While she says not every woman should (or could) go and do what Alysia or Serena did, now it is generally accepted there are “many, many benefits” to regular exercise during a healthy pregnancy.
“I guess where the grey zone is when you talk about high intensity athletic performance. It’s a grey zone because we don’t really know what the upper limit is,” Guelfi admits.
“There is one study that showed that when athletes work at a really high intensity, there was some evidence that the fetal heart rate was impacted, but what the implication of that is, they were not quite sure.
“It means athletes probably want to be wary of pushing too hard. But Alysia and Serena Williams, they would have closer monitoring by a medical practitioner while exercising than your average Joe.”
The grey zone is also individual and depends on a range of factors from what the woman was doing pre-pregnancy, whether there are any complications or health issues during pregnancy and how she feels.
Now in my second trimester, I listen and take the advice of my doctor but I also listen to how my body feels. Some days a walk or yoga is enough and it feels good to be gentle on my body while other days sprinting up a hill is all that will hit the spot.
“I think a lot of people naturally back off anyway. You know your own limits. It’s hard to give prescriptive advice on that upper limit,” Guelfi says.
She advises that activities with high-risk of falling (like horse riding, skiing or contact sports) are generally best avoided and as a pregnancy progresses, the centre of gravity changes, there is extra weight and ligaments start to relax in preparation for the birth, so there’s increased risk of injury.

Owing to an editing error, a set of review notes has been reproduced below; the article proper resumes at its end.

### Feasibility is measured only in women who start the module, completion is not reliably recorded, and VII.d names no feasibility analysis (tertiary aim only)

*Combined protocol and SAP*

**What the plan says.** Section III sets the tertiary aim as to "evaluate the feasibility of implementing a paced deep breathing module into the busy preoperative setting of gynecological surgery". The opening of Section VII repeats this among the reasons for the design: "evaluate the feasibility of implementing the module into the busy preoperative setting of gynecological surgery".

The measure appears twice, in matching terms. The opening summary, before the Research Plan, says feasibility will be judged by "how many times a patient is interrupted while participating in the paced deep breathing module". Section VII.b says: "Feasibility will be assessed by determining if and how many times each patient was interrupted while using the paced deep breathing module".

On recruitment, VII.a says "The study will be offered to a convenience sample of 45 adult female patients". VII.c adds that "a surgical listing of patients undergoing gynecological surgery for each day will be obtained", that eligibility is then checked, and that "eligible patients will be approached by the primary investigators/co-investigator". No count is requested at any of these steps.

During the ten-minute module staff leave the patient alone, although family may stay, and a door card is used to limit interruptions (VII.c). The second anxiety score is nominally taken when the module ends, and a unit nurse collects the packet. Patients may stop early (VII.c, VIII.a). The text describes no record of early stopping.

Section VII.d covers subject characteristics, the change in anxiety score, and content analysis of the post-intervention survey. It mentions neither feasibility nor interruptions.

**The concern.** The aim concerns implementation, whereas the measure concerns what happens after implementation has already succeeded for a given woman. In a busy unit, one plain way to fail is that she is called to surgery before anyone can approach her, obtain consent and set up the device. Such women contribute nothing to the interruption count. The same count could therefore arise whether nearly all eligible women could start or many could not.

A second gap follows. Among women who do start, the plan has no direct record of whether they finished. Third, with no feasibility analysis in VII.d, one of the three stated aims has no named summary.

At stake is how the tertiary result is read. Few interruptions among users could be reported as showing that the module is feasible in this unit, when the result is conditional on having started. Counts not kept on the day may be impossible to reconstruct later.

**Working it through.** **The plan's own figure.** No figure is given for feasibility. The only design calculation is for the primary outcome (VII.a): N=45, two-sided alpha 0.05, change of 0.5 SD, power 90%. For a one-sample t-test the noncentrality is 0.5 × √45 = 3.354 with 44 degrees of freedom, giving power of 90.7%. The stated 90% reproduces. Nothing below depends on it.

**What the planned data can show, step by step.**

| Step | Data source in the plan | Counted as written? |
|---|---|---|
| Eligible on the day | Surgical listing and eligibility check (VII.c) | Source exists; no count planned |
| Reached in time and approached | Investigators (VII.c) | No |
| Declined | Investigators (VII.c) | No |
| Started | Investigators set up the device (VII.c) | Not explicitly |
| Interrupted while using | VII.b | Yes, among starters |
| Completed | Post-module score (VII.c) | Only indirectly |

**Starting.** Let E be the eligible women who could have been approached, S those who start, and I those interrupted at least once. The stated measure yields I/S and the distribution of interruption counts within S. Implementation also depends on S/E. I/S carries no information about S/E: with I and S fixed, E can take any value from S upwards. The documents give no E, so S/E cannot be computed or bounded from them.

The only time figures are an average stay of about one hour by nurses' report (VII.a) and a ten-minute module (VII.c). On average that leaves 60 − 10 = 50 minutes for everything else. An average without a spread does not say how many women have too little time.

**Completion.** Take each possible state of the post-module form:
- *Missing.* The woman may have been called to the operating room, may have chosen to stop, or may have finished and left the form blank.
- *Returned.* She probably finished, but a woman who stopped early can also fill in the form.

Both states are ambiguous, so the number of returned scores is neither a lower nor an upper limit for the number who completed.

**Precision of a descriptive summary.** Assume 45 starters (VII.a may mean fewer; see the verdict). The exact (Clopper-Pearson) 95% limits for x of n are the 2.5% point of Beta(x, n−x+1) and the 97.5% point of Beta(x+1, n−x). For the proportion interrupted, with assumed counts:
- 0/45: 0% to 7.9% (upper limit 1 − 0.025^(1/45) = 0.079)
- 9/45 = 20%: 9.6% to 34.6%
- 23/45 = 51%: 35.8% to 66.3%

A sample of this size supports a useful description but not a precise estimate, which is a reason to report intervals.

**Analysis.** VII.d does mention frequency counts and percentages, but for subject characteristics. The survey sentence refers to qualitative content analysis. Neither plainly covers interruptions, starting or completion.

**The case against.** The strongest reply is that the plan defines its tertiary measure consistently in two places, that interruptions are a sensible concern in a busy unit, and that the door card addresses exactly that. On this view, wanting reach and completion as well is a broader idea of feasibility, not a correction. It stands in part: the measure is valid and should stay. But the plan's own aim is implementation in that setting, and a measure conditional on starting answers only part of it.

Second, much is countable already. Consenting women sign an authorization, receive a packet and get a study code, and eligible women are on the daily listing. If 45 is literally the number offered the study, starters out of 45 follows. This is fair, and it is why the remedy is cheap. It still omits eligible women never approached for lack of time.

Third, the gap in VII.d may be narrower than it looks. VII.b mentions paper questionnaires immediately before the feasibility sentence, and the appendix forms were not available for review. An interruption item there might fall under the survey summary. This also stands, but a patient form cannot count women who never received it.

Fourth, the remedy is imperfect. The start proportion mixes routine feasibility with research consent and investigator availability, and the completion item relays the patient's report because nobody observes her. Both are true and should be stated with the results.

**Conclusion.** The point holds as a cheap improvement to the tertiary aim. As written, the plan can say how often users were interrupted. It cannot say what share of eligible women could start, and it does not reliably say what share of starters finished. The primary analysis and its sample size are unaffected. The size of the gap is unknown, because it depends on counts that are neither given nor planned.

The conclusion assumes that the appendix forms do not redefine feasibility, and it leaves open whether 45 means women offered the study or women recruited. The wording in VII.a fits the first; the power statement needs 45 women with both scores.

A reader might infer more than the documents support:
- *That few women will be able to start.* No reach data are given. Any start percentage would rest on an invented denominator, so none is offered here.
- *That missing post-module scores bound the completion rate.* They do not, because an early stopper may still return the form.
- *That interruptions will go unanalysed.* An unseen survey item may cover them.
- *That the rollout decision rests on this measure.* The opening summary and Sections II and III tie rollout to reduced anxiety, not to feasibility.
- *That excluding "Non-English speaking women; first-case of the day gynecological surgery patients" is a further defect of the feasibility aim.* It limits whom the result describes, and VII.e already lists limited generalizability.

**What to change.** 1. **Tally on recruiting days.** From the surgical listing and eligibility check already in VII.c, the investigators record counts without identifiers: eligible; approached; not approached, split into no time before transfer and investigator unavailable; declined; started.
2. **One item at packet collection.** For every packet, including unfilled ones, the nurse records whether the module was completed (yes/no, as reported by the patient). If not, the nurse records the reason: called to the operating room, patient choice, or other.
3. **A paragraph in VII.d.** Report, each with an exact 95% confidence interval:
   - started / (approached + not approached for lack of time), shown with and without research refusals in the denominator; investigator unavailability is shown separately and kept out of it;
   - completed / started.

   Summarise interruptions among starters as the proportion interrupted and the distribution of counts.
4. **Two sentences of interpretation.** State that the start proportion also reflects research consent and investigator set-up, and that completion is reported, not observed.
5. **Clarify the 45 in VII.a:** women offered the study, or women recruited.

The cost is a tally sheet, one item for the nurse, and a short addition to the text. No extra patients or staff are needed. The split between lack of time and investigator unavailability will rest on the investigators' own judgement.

“Often as the pregnancy advances, anything higher-impact, it’s probably wise to steer away from,” she says.
Otherwise, let your body be your guide and know there are many wonder women out there changing the perception of pregnancy.
“There are numerous women who have done what Alysia has done,” Guelfi says.
“There’s no evidence to suggest you can’t do the things you’ve done before, within reason. I think the best thing is to do that with consideration of where you’re at and your own limitations. It’s important to listen to your own body.”
What the guidelines say
“Understanding the physiological changes of pregnancy and the possible complications of high-intensity or contact sport is important but in general, moderate levels of exercise three to four times per week is safe for both mother and baby in low-risk pregnancies,” say the Royal Australian College of General Practitioners.
“By and large, sensibility is the key. Straight line or stationary activities (walking, jogging, swimming, cycling) and strength training can all be undertaken safely. In experienced athletes, group and team sports can also be played with consideration of the risks. Women must always be conscious of their exertion level and hydration status, and in beginning a new exercise regime, such as beginning with three short sessions of low-impact exercise per week and working from there.”